The U.S. Centers for Disease Control and Prevention (CDC), recommends vaccination of all children over one year of age, people whose sexual activity puts them at risk, people with chronic liver disease, people who are being treated with clotting factor concentrates, people working in close proximity to the virus, and people who are living in communities where an outbreak is present.[13] Hepatitis A is the most common vaccine-preventable virus acquired during travel,[14] so people traveling to places where the virus is common like the Indian subcontinent, Africa, Central America, South America, Asia, and Eastern Europe should be vaccinated.[13][15]

The vaccine is given in the muscle of the upper arm, in two doses for the best protection. The initial dose of the vaccine should be followed up by a booster six to twelve months later.[13] Protection against hepatitis A begins approximately two to four weeks after the initial vaccination.[13][15] Protection lasts at least 15 years and is estimated to last at least 25 years if the booster is administered.[16]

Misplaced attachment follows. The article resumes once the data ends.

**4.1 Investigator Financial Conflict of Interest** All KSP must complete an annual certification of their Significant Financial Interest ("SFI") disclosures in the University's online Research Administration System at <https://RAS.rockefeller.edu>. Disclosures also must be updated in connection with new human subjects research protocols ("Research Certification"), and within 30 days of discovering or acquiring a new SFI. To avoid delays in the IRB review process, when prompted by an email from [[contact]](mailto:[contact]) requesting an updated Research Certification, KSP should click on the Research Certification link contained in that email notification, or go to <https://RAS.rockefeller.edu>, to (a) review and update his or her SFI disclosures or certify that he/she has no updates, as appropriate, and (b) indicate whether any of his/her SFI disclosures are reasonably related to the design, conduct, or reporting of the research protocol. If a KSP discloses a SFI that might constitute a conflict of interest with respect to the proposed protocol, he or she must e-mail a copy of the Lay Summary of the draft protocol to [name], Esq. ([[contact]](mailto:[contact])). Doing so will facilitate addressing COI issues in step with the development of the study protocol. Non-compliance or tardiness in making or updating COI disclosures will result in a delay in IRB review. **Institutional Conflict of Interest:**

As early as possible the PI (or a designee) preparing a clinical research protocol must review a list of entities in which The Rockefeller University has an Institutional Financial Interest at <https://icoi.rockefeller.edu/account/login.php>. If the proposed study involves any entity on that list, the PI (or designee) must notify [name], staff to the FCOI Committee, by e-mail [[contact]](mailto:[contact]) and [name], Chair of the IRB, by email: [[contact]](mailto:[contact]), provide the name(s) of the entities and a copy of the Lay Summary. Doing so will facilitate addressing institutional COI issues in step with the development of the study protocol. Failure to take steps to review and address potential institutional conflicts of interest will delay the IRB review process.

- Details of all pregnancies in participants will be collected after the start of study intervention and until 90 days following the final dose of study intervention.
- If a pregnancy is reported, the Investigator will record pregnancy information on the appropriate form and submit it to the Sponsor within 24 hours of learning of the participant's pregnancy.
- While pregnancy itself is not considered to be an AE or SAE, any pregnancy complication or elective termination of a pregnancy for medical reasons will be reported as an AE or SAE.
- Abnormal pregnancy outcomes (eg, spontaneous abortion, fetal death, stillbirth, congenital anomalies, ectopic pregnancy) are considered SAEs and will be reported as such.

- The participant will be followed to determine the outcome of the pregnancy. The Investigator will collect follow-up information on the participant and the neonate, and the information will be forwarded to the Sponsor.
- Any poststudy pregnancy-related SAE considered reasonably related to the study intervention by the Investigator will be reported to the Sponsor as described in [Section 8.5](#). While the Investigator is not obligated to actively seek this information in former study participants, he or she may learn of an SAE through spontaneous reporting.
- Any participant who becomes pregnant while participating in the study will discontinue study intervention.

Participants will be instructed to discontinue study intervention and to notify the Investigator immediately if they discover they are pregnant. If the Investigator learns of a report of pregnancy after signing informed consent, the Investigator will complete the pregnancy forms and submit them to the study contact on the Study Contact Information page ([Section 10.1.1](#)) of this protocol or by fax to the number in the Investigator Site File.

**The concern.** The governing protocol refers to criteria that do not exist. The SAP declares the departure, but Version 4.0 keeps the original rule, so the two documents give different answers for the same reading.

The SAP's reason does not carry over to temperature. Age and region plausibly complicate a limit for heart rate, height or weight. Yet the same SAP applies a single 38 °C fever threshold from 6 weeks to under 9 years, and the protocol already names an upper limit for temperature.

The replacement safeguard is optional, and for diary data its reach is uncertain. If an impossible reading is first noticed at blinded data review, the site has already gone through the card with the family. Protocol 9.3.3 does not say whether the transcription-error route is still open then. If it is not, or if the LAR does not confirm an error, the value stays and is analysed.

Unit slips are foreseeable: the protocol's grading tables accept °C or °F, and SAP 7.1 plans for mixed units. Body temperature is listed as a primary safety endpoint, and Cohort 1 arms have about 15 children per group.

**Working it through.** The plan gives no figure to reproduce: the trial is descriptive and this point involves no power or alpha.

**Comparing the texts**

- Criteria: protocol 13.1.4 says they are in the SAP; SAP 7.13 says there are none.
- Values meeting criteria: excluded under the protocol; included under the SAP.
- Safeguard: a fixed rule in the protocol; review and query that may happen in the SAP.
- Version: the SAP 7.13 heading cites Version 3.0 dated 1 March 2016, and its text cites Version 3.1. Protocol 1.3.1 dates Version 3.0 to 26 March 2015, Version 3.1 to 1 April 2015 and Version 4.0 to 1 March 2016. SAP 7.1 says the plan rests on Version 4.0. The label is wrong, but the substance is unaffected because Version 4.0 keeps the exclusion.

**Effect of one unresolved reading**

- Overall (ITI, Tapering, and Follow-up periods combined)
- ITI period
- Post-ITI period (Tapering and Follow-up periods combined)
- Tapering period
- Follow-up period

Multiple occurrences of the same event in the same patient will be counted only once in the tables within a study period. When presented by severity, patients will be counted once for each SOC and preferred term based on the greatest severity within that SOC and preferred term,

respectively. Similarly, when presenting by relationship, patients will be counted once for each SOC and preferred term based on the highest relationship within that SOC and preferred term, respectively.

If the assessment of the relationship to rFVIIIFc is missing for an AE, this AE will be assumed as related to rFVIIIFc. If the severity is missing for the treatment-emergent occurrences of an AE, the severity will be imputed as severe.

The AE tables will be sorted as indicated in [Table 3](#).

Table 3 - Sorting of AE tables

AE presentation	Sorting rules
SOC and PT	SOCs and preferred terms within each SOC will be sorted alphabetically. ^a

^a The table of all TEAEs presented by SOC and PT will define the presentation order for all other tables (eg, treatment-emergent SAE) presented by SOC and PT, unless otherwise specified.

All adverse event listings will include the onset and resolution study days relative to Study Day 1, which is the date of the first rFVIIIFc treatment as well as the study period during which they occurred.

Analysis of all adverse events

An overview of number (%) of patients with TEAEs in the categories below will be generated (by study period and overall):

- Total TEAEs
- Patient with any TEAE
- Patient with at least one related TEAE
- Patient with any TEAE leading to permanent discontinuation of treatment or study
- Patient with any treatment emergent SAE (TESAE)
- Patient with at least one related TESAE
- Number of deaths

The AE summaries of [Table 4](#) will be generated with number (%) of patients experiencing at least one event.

A Cochrane review found that both types of vaccines offer significant protection, for at least two years using the inactivated vaccine and at least five years with the attenuated vaccine. The review concluded that the inactivated vaccine is safe, but required more high quality evidence to assess the safety of the attenuated vaccine.[17][needs update]

Commercial vaccines[edit]

Havrix vaccine

Several commercial hepatitis A vaccines are available. The definition of (U)nits varies among manufacturers depending on how hepatitis A antigen is measured in their products.